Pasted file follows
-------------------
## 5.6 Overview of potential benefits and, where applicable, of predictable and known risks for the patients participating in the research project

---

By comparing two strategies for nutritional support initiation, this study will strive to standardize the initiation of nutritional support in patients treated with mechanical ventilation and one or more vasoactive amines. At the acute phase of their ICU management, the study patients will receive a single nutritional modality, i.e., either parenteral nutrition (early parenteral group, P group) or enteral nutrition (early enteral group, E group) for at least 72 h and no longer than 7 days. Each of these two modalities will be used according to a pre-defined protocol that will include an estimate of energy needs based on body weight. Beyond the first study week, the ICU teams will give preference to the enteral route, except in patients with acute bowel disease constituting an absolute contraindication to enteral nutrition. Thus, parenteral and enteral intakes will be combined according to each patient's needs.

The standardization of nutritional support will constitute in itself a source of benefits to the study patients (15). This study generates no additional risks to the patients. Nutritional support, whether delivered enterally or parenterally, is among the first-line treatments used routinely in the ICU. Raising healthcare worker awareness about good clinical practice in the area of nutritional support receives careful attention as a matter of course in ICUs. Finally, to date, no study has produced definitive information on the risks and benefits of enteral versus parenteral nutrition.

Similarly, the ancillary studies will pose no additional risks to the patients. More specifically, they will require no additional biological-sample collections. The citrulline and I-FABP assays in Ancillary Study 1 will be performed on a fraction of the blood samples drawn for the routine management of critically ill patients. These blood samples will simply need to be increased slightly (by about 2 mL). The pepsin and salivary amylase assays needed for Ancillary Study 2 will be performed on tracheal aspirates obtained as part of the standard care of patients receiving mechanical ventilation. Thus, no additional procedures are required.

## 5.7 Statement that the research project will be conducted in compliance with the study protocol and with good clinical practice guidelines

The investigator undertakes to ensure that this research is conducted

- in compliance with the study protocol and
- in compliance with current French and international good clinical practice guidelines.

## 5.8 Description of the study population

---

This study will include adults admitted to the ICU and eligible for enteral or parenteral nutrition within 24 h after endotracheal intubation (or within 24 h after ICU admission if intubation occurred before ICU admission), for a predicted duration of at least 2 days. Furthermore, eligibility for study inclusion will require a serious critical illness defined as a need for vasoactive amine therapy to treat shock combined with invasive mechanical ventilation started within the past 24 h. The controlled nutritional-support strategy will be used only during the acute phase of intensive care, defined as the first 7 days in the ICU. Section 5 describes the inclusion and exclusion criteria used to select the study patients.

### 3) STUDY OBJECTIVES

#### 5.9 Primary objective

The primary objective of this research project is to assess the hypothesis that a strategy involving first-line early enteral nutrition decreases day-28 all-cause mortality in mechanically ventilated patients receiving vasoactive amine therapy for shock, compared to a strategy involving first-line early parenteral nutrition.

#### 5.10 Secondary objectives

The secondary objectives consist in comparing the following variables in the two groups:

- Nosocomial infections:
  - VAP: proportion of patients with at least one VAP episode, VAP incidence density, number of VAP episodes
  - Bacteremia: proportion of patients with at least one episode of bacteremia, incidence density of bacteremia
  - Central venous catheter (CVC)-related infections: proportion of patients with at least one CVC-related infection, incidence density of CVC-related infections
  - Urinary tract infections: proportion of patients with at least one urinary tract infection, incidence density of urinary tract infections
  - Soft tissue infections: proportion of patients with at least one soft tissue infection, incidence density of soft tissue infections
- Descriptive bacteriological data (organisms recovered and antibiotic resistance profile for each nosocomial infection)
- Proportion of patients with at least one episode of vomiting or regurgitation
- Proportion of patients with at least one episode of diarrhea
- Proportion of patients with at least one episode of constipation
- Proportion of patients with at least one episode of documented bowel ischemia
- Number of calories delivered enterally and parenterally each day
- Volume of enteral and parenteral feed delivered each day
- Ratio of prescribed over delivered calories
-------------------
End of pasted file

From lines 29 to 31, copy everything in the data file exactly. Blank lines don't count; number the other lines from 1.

- Number of calories delivered enterally and parenterally each day
- Volume of enteral and parenteral feed delivered each day
- Ratio of prescribed over delivered calories